Eleventh and last in a series on the Fresh Expressions Movement in the Florida Conference and in United Methodism, and particularly in relation to the “Nones," the “Dones” and “The Spiritual, but Not Religious.”
In conversation with our team from Florida last summer, Bishop Graham Cray, one of the pioneers of Fresh Expressions, was in the midst of describing the existing church structures and cultural shifts in which present-day Christianity exists in England. At times these must have seemed insurmountable—clergy and laity, many of them leaders, who have settled into predictable rituals, a growing sector beyond them which seems either bored with or cynical about the faith. And then he paused and there was a twinkle in his eye: "But, you know, the missionary Holy Spirit is always going ahead of us!"
The simple call to "proclaim the gospel afresh" assumes that the Triune God indeed goes ahead of us. In the Wesleyan tradition we describe this as Prevenient Grace. Our missionary strategy does not presume to take God to people. We trust that God is already moving in the hearts of men and women, constantly engaging their minds with questions. At times the movement of the Holy Spirit is disruptive and public, like a Pentecostal storm; at other times, there is a still, small voice, an awakening.
When the missionary Holy Spirit moves, we find ourselves caught up in something new; the Greek word is koinonia, often translated fellowship or community. In his magisterial autobiography A Song of Ascents, E. Stanley Jones notes that Pentecost does not give birth to the church. The latter appears in Acts 8. Pentecost (Acts 2), he suggests, creates koinonia:
"The believers devoted themselves to the apostles' teaching,
to the community, to their shared meals and to their prayers." (Acts 2. 42, CEB)
When the gospel is proclaimed afresh-- and in the present moment such a word will be shared within the context of listening and incarnational mission—we discover that walls crumble and relationships form. Fresh Expressions of church are one sign—and not the only sign—of the new creation. A part of the disillusionment of the dones and de-churched may be that many came searching for koinonia and they could not find it.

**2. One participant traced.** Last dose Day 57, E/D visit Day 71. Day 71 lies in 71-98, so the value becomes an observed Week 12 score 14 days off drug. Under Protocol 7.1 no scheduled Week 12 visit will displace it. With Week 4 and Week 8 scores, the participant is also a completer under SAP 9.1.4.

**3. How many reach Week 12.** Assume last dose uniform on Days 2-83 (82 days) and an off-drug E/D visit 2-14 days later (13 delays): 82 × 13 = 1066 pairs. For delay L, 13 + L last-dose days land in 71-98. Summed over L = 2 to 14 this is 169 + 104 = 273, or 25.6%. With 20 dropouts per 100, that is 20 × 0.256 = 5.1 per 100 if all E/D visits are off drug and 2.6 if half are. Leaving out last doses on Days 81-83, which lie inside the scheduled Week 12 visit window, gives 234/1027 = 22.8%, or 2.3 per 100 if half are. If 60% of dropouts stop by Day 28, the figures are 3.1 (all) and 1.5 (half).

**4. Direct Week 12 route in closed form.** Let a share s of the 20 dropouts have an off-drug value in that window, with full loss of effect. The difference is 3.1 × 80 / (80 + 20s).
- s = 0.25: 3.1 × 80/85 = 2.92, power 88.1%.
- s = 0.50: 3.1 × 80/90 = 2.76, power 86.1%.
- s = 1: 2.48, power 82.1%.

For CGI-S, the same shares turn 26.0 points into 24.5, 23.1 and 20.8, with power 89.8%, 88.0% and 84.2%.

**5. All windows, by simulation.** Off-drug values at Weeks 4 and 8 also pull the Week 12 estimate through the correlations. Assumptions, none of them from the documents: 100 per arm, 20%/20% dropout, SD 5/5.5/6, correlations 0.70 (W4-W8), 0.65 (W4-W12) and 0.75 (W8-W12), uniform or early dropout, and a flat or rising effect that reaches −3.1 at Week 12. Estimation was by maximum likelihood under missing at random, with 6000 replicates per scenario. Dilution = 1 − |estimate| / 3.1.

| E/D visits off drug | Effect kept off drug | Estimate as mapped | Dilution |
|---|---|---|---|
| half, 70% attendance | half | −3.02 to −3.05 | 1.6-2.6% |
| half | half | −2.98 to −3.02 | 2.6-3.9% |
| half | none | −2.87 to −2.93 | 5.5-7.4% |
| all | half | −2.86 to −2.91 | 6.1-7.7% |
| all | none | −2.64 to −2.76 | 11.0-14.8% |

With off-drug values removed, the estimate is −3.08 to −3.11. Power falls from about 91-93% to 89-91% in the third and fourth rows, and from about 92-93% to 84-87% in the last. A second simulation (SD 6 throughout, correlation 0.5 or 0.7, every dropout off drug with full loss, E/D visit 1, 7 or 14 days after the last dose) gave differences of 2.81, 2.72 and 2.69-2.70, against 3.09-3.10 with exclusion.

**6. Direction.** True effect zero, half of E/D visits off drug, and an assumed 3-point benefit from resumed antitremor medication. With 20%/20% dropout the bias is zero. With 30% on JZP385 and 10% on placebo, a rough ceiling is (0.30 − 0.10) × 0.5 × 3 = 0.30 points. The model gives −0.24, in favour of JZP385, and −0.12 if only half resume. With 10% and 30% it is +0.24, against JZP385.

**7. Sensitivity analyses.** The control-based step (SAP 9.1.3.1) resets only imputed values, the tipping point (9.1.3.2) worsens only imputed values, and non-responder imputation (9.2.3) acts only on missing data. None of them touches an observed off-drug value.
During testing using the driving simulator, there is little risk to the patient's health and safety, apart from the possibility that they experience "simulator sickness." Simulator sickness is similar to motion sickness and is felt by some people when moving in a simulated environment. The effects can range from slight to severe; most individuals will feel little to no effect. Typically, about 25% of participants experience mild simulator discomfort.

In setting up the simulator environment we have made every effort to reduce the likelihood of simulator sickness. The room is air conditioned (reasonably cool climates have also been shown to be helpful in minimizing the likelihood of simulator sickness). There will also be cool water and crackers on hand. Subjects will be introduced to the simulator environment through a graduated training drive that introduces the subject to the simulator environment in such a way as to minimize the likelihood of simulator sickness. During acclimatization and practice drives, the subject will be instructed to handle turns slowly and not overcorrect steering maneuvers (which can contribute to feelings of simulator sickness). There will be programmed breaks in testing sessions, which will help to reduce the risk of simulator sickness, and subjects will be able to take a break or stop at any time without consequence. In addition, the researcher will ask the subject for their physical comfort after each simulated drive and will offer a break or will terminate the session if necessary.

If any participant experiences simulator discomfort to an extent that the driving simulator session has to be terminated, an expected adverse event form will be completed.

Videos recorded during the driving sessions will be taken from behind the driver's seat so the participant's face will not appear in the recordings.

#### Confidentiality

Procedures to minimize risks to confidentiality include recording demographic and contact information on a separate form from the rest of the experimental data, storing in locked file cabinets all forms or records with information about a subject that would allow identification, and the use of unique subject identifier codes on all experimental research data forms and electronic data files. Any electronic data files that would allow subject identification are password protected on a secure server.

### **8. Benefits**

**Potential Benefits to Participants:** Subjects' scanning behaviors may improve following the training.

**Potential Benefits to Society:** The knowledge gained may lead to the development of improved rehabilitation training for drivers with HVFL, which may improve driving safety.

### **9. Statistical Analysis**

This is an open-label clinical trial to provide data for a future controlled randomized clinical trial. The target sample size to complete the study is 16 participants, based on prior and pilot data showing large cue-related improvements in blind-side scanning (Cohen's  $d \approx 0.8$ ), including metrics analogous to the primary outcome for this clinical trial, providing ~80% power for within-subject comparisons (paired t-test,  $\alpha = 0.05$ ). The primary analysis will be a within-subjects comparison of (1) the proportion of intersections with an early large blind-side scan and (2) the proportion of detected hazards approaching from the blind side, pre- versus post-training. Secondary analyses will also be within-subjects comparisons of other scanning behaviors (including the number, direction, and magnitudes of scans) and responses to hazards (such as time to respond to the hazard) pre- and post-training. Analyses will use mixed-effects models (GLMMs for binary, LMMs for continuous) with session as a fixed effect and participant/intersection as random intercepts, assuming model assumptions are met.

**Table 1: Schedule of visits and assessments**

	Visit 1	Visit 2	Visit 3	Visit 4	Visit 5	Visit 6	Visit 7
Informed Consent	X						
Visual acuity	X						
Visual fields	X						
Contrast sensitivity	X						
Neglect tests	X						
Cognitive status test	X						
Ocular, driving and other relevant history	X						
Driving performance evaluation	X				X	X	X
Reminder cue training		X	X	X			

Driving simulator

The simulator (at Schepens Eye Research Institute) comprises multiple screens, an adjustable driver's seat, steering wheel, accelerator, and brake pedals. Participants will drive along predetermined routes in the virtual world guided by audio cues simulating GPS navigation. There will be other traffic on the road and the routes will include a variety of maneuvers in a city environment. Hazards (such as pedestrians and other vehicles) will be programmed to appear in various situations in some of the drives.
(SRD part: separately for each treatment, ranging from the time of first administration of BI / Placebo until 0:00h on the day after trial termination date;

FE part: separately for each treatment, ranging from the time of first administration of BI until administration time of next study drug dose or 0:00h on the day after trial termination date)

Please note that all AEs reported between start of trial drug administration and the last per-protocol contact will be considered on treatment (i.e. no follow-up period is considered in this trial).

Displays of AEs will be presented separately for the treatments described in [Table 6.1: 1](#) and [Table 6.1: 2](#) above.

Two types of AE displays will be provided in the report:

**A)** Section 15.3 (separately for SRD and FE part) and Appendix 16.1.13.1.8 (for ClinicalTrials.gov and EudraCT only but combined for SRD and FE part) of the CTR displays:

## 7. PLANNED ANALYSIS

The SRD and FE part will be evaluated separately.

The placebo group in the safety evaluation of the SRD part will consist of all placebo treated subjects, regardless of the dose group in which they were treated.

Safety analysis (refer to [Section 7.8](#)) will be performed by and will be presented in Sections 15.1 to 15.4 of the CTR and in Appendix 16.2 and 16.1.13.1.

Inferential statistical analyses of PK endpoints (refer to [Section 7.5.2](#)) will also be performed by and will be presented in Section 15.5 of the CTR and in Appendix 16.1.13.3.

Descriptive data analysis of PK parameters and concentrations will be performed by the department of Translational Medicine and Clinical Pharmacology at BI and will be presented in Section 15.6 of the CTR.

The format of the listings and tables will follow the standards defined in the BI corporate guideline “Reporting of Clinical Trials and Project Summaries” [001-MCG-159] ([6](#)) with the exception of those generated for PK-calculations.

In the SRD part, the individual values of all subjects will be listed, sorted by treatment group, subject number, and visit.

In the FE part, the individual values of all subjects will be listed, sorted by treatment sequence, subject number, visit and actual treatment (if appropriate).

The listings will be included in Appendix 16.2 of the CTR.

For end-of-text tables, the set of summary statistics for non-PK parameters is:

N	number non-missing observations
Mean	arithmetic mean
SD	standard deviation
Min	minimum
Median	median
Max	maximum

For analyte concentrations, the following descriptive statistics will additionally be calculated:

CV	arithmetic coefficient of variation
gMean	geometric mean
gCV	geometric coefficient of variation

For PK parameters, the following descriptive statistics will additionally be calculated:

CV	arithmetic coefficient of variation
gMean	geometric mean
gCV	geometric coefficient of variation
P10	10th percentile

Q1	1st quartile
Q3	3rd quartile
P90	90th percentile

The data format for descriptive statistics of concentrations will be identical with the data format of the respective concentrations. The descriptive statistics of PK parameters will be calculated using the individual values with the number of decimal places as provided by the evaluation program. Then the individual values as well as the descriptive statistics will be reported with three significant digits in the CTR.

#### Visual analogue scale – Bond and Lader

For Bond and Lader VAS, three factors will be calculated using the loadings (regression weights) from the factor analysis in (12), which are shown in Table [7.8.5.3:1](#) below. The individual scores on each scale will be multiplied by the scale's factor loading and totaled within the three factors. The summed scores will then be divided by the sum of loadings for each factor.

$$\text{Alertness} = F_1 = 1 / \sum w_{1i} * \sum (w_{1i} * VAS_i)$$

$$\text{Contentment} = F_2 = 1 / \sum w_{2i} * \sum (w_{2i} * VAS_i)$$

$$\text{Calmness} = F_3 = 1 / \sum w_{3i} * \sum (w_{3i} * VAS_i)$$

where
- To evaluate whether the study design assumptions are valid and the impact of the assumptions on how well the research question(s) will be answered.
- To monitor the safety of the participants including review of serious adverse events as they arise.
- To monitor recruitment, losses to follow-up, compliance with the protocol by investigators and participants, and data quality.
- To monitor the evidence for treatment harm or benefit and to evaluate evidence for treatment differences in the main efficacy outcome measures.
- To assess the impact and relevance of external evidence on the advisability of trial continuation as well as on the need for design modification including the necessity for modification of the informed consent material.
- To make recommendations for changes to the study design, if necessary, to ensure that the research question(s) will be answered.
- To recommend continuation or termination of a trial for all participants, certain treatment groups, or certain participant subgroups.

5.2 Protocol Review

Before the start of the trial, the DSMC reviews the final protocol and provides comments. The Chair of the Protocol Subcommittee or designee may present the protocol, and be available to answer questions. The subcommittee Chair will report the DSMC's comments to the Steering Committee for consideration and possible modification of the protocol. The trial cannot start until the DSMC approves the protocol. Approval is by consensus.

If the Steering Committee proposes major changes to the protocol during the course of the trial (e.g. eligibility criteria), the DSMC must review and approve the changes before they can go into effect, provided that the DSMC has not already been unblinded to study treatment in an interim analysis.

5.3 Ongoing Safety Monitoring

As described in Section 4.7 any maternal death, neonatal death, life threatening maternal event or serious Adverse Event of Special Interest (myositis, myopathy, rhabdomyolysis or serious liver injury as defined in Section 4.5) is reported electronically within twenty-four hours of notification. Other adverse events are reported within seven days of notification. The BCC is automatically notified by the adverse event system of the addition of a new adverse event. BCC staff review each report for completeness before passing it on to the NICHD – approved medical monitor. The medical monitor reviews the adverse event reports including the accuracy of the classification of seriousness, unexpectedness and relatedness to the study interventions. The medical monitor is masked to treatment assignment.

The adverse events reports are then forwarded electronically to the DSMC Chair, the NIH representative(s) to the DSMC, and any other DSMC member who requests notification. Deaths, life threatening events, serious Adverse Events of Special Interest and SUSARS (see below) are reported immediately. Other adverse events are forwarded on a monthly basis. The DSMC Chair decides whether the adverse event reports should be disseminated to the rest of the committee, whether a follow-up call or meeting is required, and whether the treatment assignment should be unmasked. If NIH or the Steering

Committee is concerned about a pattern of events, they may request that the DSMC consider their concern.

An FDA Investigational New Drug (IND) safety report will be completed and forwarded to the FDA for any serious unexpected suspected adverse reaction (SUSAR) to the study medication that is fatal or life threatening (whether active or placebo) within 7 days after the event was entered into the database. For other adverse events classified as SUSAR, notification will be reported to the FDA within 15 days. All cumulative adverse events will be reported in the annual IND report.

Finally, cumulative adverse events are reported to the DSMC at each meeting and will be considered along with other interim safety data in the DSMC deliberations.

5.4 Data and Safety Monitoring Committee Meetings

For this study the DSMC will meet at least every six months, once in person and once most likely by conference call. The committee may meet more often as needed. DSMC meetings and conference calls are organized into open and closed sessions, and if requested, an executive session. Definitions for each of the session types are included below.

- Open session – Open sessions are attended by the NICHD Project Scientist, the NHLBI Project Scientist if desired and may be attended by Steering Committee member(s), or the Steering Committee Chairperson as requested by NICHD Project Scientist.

The question at the heart of our reflection together is whether we can imagine a future that is both/and—a mixed ecology of vital traditional churches and life-giving gatherings of the nones and dones far outside the boundaries of Sunday morning at 11:00? Can clergy imagine serving traditional parishes and at the same time developing new forms of community? Do (we) judicatory leaders possess the courage to align resources with new consciences who are now in power? And to push the question a bit further, can we imagine a Creator who loves diversity and desires that all come to the knowledge of the truth: in other words, a God who works through our churches but also at times beyond them?
In the role of pastor (28 years), district superintendent (1 year) and now bishop, God has allowed me to see fresh expressions of church with my own eyes and to touch them with my own hands: in pubs, prisons and hotel dining rooms, in dorm rooms, executive board rooms and coffee shops, on street corners with day laborers and in a sex offender village, beside a river on Sunday morning and in a trailer park on Friday evening. In the persecution of Cuba, the secularism of urban England, the serenity of the Western North Carolina mountains and the beautiful isolation of Florida's interior, I have witnessed Acts 2. 42. Women and men have been bold enough to proclaim the gospel afresh, and koinonia happens.
In the lives of these leaders, laity and clergy, I have observed a holy risk and a profound trust. In each instance they love the church. But they also know that God loves the world (John 3). And in ministries that are "both/and,” in church parlors and third spaces, among members and disciples, cynics and seekers, these leaders are doing a new thing. The church, either through desperation or inspiration, or some holy combination of the two, comes to a place of blessing this movement; in the process she is herself transformed. This is the call to be a mission-shaped church.
Thank you for engaging with these reflections over the past months. I am grateful for the conversations we have shared about them. One of the most critical movements ahead of us will be a willingness to move beyond our cynicism about the church and our confusion about the culture. This is a work in progress, but there is a future with hope. The One who began a good work in us will be faithful to complete it (Philippians 1. 6).
So I ask you to join me in prayer:
May the Creating God baptize our imaginations to discover new forms of koinonia.
May the Saving Lord Jesus meet us wherever we break bread, and may our hearts once again burn within us.
May the Missionary Holy Spirit be poured out on all flesh, empowering us to proclaim the gospel afresh to next generations.
To learn more:
Fresh Expressions U.S.
Florida Conference Fresh Expressions
Archbishop’s Council on Mission and Public Affairs, Mission-Shaped Church: Church Planting and Fresh Expressions in a Changing Context
Dietrich Bonhoeffer, Life Together
Elaine Heath and Scott Kisker, Longing for Spring
E. Stanley Jones, A Song of Ascents
Lesslie Newbigin, The Gospel in a Pluralistic Society
The Missio Ecclesia Conference, February 17-19, 2016, Grace Church, Cape Coral, Florida
Seattle Pacific University, Program in Christian Social Entrepreneurship